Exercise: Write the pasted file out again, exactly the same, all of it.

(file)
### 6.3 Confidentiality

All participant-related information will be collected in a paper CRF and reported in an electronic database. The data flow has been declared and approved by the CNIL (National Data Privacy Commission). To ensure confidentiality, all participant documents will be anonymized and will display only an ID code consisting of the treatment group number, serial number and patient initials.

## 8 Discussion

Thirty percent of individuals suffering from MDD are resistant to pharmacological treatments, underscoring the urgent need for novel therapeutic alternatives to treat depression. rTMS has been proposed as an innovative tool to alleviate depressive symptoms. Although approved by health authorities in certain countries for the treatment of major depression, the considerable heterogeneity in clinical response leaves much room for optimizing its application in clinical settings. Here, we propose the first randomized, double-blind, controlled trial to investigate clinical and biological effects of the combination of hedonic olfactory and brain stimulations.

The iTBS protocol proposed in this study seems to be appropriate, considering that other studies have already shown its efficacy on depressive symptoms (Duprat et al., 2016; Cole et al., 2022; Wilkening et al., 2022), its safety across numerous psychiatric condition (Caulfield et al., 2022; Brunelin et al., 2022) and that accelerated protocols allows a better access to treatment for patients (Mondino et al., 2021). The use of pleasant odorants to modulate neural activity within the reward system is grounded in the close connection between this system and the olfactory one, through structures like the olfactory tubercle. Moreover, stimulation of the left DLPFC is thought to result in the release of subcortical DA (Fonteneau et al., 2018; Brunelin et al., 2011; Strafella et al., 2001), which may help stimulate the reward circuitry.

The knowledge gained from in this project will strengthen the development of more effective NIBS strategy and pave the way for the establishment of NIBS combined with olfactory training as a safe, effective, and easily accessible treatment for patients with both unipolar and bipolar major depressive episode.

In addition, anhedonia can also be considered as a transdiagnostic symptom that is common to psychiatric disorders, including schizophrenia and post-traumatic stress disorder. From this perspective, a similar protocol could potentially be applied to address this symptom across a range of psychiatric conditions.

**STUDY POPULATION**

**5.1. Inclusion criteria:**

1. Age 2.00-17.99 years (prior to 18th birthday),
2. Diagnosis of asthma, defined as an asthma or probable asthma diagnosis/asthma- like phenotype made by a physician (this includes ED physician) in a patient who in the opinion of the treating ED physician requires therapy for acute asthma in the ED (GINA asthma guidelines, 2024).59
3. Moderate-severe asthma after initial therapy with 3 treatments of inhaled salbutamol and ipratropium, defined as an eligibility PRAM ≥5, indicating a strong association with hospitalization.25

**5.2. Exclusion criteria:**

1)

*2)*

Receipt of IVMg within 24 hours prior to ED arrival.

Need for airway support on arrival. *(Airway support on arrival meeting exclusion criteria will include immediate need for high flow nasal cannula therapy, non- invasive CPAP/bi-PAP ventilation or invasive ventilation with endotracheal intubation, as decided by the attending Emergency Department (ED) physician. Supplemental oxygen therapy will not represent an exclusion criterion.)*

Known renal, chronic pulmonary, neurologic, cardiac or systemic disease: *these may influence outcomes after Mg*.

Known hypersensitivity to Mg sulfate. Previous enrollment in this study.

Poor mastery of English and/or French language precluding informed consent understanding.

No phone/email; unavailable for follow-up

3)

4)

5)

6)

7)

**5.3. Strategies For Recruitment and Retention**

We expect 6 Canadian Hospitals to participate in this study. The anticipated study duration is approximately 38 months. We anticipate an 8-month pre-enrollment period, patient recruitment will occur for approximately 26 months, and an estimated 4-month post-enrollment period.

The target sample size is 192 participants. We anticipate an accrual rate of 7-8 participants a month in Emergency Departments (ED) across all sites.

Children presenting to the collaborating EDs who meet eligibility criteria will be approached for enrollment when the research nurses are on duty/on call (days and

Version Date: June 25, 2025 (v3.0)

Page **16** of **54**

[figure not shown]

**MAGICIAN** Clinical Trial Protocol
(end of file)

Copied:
### 6.3 Confidentiality

All participant-related information will be collected in a paper CRF and reported in an electronic database. The data flow has been declared and approved by the CNIL (National Data Privacy Commission). To ensure confidentiality, all participant documents will be anonymized and will display only an ID code consisting of the treatment group number, serial number and patient initials.

## 8 Discussion

Thirty percent of individuals suffering from MDD are resistant to pharmacological treatments, underscoring the urgent need for novel therapeutic alternatives to treat depression. rTMS has been proposed as an innovative tool to alleviate depressive symptoms. Although approved by health authorities in certain countries for the treatment of major depression, the considerable heterogeneity in clinical response leaves much room for optimizing its application in clinical settings. Here, we propose the first randomized, double-blind, controlled trial to investigate clinical and biological effects of the combination of hedonic olfactory and brain stimulations.

The iTBS protocol proposed in this study seems to be appropriate, considering that other studies have already shown its efficacy on depressive symptoms (Duprat et al., 2016; Cole et al., 2022; Wilkening et al., 2022), its safety across numerous psychiatric condition (Caulfield et al., 2022; Brunelin et al., 2022) and that accelerated protocols allows a better access to treatment for patients (Mondino et al., 2021). The use of pleasant odorants to modulate neural activity within the reward system is grounded in the close connection between this system and the olfactory one, through structures like the olfactory tubercle. Moreover, stimulation of the left DLPFC is thought to result in the release of subcortical DA (Fonteneau et al., 2018; Brunelin et al., 2011; Strafella et al., 2001), which may help stimulate the reward circuitry.

The knowledge gained from in this project will strengthen the development of more effective NIBS strategy and pave the way for the establishment of NIBS combined with olfactory training as a safe, effective, and easily accessible treatment for patients with both unipolar and bipolar major depressive episode.

In addition, anhedonia can also be considered as a transdiagnostic symptom that is common to psychiatric disorders, including schizophrenia and post-traumatic stress disorder. From this perspective, a similar protocol could potentially be applied to address this symptom across a range of psychiatric conditions.

**STUDY POPULATION**

**5.1. Inclusion criteria:**

1. Age 2.00-17.99 years (prior to 18th birthday),
2. Diagnosis of asthma, defined as an asthma or probable asthma diagnosis/asthma- like phenotype made by a physician (this includes ED physician) in a patient who in the opinion of the treating ED physician requires therapy for acute asthma in the ED (GINA asthma guidelines, 2024).59
3. Moderate-severe asthma after initial therapy with 3 treatments of inhaled salbutamol and ipratropium, defined as an eligibility PRAM ≥5, indicating a strong association with hospitalization.25

**5.2. Exclusion criteria:**

1)

*2)*

Receipt of IVMg within 24 hours prior to ED arrival.

Need for airway support on arrival. *(Airway support on arrival meeting exclusion criteria will include immediate need for high flow nasal cannula therapy, non- invasive CPAP/bi-PAP ventilation or invasive ventilation with endotracheal intubation, as decided by the attending Emergency Department (ED) physician. Supplemental oxygen therapy will not represent an exclusion criterion.)*

Known renal, chronic pulmonary, neurologic, cardiac or systemic disease: *these may influence outcomes after Mg*.

Known hypersensitivity to Mg sulfate. Previous enrollment in this study.

Poor mastery of English and/or French language precluding informed consent understanding.

No phone/email; unavailable for follow-up

3)

4)

5)

6)

7)

**5.3. Strategies For Recruitment and Retention**

We expect 6 Canadian Hospitals to participate in this study. The anticipated study duration is approximately 38 months. We anticipate an 8-month pre-enrollment period, patient recruitment will occur for approximately 26 months, and an estimated 4-month post-enrollment period.

The target sample size is 192 participants. We anticipate an accrual rate of 7-8 participants a month in Emergency Departments (ED) across all sites.

Children presenting to the collaborating EDs who meet eligibility criteria will be approached for enrollment when the research nurses are on duty/on call (days and

Version Date: June 25, 2025 (v3.0)

Page **16** of **54**

[figure not shown]

**MAGICIAN** Clinical Trial Protocol